A large percentage of senior citizens find it hard to exercise due to joint pains and lack of strength and flexibility.  This is quite serious because the aging population today has the highest number of cases of lifestyle diseases that can be easily eliminated by regular physical activity.

Exercising regularly can reduce pain and stiffness, increase energy levels, improve cognitive abilities and strengthen muscles.  Elderly people who exercise are more mobile and less prone to injuries.  They need more endurance, strengthening, balancing and stretching exercises to be able to perform optimally and maintain a healthy life.  Below are some of the most effective exercises that senior citizens can embrace to help them lead an active life.

Swimming is one of the most popular forms of endurance exercises. Endurance exercises simply increase the breathing and heart rate for a longer period.  They are known for their key role in maintaining a healthy heart and circulatory system.

  • Swimming allows seniors to get in a better shape without adding too much stress and strain on the body.
  • It is a good exercise for those who have pain in the joints because it is not weight-bearing.  It keeps the pressure off the hips, knees and spine, enabling seniors to exercise without any discomfort.
  • Swimming is also a good option for people who want to increase flexibility, improve muscle strength and boost mental health.  They can participate in water aerobics such as walking in the swimming pool and dancing.  They can also do water resistance exercises such as arm curls, leg swings and calf raises.

Balance Exercises
About 33 percent of people aged 65 years and above fall every year.  This percentage increases significantly with age.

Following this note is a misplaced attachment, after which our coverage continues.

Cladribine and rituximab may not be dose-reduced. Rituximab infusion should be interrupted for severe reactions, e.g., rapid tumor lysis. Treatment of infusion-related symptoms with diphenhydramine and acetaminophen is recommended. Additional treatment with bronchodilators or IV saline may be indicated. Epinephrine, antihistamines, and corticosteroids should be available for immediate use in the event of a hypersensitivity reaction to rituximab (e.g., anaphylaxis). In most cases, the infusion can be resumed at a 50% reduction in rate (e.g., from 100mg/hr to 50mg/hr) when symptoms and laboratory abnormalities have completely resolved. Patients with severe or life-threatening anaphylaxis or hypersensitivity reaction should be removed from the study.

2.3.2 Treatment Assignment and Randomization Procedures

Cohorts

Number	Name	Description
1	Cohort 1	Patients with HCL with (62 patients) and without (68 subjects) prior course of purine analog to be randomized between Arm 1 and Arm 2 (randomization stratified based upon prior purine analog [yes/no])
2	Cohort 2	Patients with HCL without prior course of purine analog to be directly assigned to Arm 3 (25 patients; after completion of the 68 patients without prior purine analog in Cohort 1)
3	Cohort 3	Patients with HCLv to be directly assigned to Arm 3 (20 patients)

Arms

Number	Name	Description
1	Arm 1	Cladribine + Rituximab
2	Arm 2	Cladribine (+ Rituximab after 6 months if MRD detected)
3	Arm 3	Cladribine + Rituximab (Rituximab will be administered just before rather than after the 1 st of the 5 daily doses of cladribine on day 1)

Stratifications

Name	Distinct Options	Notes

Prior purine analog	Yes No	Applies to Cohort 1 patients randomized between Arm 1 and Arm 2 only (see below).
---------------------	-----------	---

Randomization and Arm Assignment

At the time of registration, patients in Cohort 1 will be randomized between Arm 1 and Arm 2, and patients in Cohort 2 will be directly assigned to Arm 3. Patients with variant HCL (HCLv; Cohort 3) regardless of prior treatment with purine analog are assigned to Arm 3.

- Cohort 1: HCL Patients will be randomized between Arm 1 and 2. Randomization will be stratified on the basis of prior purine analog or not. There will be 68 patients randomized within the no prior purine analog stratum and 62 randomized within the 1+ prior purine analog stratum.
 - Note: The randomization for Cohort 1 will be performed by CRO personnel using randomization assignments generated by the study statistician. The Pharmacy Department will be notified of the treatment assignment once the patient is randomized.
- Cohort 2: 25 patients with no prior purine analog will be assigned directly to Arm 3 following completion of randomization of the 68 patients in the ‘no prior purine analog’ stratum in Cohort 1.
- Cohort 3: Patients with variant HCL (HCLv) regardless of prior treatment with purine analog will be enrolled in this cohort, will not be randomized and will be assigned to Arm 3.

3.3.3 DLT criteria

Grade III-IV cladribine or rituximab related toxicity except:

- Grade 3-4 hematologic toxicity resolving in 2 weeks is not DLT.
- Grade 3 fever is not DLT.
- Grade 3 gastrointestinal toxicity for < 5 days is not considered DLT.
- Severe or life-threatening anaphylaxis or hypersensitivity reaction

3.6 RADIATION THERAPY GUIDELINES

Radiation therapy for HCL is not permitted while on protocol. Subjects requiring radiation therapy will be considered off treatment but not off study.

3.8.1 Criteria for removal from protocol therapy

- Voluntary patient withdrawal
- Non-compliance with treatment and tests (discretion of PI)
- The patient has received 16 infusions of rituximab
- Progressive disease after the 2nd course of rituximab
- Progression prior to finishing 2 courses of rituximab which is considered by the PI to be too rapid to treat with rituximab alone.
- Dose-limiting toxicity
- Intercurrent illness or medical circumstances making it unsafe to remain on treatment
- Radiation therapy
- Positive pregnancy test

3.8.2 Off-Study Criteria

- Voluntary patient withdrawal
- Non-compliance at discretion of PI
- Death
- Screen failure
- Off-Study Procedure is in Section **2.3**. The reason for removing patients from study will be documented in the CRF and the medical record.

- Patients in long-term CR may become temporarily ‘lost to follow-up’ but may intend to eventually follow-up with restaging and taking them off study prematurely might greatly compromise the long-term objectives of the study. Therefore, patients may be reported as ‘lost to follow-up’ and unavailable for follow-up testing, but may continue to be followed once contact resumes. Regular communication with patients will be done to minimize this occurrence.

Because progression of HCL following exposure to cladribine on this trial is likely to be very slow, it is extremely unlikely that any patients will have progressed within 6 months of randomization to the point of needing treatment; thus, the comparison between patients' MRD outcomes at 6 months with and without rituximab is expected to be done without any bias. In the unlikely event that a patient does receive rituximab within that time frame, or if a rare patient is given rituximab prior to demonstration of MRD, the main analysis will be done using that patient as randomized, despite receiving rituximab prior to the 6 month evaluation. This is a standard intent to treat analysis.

• The risk of falls can be greatly reduced through balance exercises.  Seniors can try balancing exercises such as standing on one foot, side leg raises, balance walks, back leg raises and walking heel to toe.
  • It is advisable to hold onto a sturdy chair when doing the exercise, especially for those who feel unsteady.
  • Exercises can be done at intervals of 10 seconds for about 30 minutes and can be gradually increased as the person gains more balance.

Walking is a form of endurance as well as a balancing exercise.  Walking for even 20 to 30 minutes can cause significant changes in the body.

  • It lowers the risk of blood clots, a common problem among older people.
  • It improves blood flow, leading to lower blood pressure and reduced risk of developing heart disease.
  • Walking also reduces the effects of osteoporosis, lightens moods, lowers weight and improves sleep.

Studies show that seniors who walk for about one hour each morning are more likely to eliminate insomnia than those who don’t.

Yoga is a form of stretching exercise.  It helps elderly people maintain flexibility and improve blood flow.  Yoga also helps reduce stress and anxiety, improves mental performance and reduces the risk of developing diabetes, heart disease and some cancers.

Yoga makes seniors feel good throughout, leading to an improved sense of well-being and stronger relationships.  There are different yoga poses for seniors.  One pose involves standing tall with the big toes locked and heels together while taking deep breaths.  An effective yoga session takes 30 minutes or more.

Strengthening Exercises
Strengthening exercises help to build muscles and boost the rate of metabolism in the body.  These exercises also improve bone strength, helping seniors become more independent.

Strengthening exercises include lifting free weights, using resistance bands and squatting.  One can do arm raises to strengthen the shoulder muscles, chair stands to strengthen stomach and thigh muscles or bicep curls to strengthen the muscles in the upper arm.

The exercises discussed above can help seniors become healthier, more stable and stronger and reduce the possibility of developing common lifestyle diseases like insomnia and stiff joints.  For optimal results, it is best to always stay hydrated while exercising, eat well and eliminate negativity and stress.

For more information, visit Careworks.

Author:  Lia Crispell, CRNP